At least as important is the First Look Media stable, backed by eBay founder Pierre Omidyar, and boasting an impressive stable of journalists, including Glenn Greenwald, Laura Poitras, Jeremy Scahill, Matt Taibbi and Andy Carvin.
The company’s first “digital magazine”, The Intercept, picks up where Greenwald left off at the Guardian in revealing and analysing the materials leaked to Greenwald by whistleblower Edward Snowden – work which this week was rewarded with a Pulitzer Prize for the public interest.
On the site, he reflects on reports by the Associated Press that the US Agency for International Development had planned to secretly create a “Twitter-like Cuban communications network” to collect private data “in the hope that it might be used for political purposes”.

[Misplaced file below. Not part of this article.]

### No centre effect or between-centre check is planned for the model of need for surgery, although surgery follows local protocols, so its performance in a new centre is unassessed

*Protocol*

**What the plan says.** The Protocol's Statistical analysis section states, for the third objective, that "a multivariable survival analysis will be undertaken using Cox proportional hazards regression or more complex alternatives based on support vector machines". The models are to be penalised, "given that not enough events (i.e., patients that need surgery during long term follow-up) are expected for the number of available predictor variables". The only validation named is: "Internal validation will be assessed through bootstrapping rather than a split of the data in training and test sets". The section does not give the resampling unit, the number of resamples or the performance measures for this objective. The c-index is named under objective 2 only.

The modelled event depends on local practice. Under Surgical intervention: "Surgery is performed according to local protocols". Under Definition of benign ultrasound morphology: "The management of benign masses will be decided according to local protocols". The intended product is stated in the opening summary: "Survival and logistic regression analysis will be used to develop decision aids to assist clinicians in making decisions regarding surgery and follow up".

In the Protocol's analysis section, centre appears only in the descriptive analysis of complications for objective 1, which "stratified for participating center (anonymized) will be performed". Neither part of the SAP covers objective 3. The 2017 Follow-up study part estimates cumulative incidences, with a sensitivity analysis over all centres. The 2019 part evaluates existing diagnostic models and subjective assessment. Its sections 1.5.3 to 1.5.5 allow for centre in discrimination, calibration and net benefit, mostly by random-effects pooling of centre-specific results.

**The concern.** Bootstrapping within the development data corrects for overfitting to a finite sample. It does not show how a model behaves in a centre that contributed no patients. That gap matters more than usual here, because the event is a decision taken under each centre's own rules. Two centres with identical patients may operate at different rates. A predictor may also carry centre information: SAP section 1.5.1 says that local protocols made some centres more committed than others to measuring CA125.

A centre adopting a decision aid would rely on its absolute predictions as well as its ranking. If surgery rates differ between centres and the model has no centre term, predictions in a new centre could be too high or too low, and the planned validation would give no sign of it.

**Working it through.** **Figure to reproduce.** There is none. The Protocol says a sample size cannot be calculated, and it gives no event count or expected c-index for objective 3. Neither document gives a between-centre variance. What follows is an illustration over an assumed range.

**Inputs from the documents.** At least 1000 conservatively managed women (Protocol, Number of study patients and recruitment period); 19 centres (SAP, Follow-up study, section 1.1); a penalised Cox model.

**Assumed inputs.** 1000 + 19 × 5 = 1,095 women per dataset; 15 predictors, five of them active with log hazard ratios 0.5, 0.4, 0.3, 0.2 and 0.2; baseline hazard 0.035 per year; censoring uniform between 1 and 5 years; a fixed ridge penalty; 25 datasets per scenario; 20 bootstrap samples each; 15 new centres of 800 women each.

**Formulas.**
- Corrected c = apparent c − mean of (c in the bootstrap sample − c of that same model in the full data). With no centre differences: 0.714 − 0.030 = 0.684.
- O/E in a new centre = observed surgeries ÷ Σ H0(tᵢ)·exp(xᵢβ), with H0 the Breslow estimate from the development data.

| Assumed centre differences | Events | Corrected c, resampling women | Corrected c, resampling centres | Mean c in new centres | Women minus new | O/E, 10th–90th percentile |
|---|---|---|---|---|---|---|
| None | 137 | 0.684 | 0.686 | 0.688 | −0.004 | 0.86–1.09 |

Documents from the National Security Agency show, Greenwald writes, that “this sort of operation is frequently discussed at western intelligence agencies, which have plotted ways to covertly use social media for ‘propaganda’, ‘deception’, ‘mass messaging’, and ‘pushing stories’.”
A whole range of clandestine online projects, he argues, “threaten the integrity of the internet itself, as state-disseminated propaganda masquerades as free online speech and organising. There is thus little or no ability for an internet user to know when they are being covertly propagandised by their government, which is precisely what makes it so appealing to intelligence agencies, so powerful, and so dangerous”.